Google now indexing app content

Google has been indexing in-app content for some time; however, it has enhanced its capabilities in this area significantly in recent months as the result of the introduction of app streaming.

App streaming means that native app content can appear on Google’s mobile results pages even if users do not have the specific app installed on their device.
Google now indexing app content

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While in the past it was necessary for content to appear both within an app and on a separate site to be indexed, Google has enhanced its engine to the point that businesses can embrace an app-first approach to content creation without compromising search visibility or engagement.

As a result, organisations may need to seek mobile apps for business designed by firms such as to make sure that their portable presence is fully optimised.

App indexing benefits

Those who are on top of search trends will already have been taking advantage of app indexing since it was first introduced in 2013. Further incentives have been added in the interim, including a ranking boost for apps using the specific API for indexing that emerged last September.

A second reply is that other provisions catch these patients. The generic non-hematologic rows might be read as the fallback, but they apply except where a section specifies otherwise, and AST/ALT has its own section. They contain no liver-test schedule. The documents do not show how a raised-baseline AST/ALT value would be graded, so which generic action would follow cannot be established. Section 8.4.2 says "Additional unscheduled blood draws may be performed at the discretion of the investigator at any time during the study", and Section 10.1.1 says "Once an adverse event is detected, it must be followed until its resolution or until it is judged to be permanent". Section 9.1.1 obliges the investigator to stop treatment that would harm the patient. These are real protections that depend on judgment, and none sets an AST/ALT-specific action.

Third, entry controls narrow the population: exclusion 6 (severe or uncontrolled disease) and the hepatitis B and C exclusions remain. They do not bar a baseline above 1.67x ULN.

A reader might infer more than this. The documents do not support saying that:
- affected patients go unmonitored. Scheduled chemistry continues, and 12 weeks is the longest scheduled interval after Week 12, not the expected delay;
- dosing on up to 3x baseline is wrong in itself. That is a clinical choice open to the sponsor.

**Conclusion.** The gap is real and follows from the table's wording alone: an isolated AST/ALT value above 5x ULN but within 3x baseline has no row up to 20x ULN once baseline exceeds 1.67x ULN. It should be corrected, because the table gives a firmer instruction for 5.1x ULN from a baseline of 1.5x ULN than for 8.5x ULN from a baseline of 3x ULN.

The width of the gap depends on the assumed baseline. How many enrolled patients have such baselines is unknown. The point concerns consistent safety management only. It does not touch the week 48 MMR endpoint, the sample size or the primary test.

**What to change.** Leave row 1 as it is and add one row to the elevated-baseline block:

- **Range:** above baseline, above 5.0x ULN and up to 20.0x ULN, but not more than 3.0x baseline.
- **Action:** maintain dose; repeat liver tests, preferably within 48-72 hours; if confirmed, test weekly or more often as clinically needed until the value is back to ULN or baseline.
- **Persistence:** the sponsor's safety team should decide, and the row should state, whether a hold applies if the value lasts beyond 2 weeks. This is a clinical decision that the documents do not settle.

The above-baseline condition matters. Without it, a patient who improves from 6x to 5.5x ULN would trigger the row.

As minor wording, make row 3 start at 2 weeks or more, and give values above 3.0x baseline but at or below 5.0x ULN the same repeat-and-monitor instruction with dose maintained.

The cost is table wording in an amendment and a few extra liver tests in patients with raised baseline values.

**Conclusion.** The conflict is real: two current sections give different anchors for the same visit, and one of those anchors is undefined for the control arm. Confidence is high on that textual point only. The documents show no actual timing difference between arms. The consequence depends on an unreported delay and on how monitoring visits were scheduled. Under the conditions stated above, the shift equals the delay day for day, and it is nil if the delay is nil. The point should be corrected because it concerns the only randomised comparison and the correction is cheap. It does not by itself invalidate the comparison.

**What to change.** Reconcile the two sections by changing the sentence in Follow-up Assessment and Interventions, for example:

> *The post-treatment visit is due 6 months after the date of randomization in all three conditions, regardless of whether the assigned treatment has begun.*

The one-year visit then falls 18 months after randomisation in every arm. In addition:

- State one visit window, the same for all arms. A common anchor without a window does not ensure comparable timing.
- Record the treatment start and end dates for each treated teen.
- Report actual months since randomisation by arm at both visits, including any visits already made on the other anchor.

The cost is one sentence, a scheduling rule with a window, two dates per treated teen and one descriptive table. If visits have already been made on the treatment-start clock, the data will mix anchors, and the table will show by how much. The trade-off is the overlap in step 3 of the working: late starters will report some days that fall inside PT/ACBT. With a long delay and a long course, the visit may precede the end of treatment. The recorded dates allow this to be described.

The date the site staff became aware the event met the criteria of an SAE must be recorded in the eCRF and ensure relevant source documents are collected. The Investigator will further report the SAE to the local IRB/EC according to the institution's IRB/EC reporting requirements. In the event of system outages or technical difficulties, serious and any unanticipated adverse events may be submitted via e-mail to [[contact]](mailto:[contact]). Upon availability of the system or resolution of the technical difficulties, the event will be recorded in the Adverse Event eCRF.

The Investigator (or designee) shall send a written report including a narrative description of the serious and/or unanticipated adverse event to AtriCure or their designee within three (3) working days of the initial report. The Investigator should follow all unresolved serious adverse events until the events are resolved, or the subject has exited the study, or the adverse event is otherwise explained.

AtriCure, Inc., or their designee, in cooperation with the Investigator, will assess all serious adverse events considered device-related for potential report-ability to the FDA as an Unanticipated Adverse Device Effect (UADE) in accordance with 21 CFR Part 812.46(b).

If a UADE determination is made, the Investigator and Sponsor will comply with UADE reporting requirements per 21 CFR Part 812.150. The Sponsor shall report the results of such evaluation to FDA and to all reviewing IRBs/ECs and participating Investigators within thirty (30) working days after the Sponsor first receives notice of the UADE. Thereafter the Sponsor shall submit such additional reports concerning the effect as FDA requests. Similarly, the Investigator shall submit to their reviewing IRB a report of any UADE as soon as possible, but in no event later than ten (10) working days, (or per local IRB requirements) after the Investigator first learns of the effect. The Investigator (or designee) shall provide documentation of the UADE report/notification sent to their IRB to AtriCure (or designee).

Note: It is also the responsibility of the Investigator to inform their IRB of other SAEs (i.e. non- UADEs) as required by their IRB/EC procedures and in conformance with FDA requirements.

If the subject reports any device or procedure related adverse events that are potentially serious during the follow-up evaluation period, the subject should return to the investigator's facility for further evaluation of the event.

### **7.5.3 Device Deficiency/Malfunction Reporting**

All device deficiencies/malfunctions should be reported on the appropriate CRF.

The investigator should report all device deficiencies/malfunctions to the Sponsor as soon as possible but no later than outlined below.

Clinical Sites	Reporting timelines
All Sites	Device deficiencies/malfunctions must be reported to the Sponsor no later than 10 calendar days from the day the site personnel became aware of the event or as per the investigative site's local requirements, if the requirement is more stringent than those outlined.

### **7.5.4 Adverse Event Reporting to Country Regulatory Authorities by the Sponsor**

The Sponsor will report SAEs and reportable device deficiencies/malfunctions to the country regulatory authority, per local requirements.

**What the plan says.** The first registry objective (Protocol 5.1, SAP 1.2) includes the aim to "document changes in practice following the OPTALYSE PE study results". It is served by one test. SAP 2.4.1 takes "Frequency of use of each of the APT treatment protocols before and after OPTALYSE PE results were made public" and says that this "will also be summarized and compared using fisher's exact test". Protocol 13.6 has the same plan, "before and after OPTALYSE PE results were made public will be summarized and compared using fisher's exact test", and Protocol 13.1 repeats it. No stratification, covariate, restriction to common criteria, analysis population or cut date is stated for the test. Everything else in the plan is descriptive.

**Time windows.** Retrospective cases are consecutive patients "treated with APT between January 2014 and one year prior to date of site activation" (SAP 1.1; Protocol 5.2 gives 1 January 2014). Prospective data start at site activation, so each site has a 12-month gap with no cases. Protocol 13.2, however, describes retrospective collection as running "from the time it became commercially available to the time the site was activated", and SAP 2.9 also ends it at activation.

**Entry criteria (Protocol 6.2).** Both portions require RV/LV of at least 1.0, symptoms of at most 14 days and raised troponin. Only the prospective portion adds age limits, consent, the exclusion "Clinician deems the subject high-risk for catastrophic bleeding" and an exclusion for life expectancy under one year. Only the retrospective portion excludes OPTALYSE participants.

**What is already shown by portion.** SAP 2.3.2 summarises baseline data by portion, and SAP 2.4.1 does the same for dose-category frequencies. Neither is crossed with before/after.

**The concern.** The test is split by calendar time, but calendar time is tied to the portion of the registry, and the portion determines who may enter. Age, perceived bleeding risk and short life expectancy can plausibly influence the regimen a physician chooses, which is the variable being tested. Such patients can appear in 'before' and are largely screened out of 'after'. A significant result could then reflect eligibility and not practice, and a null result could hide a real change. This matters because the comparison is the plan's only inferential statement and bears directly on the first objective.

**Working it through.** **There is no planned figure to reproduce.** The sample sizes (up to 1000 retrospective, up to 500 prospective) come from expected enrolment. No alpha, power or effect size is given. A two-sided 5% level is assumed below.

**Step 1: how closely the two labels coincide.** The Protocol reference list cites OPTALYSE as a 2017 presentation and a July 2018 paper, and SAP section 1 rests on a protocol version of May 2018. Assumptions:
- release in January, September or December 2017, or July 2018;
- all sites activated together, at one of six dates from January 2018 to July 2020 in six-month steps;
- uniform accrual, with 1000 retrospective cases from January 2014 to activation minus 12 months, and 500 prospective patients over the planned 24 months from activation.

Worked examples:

In short, the main reason to embrace app indexing is that it makes apps more visible both within platforms such as the Play Store and also on Google’s device-agnostic mobile search service. In such competitive environments, it pays to get as much of a boost as possible.

Future potential

Google’s decision to index app-exclusive content and introduce streaming has an impact not only on businesses but also on the way in which users experience the internet. The argument made by some in the wake of this latest announcement is that the search giant is paving the way for the introduction of the web of apps, whereby sites will be competing with standalone software solutions on a level playing field.

In the past, apps and websites have been fundamentally divided; now, with app content searchable alongside traditional web pages, boundaries are being broken down and the lines between the two worlds are blurring.

Businesses still need to create compelling websites and reliable apps; however, as indexing parameters have changed, unique experiences can be created in either sphere rather than relying on total consistency across both. This could help to encourage more app installs as a result.

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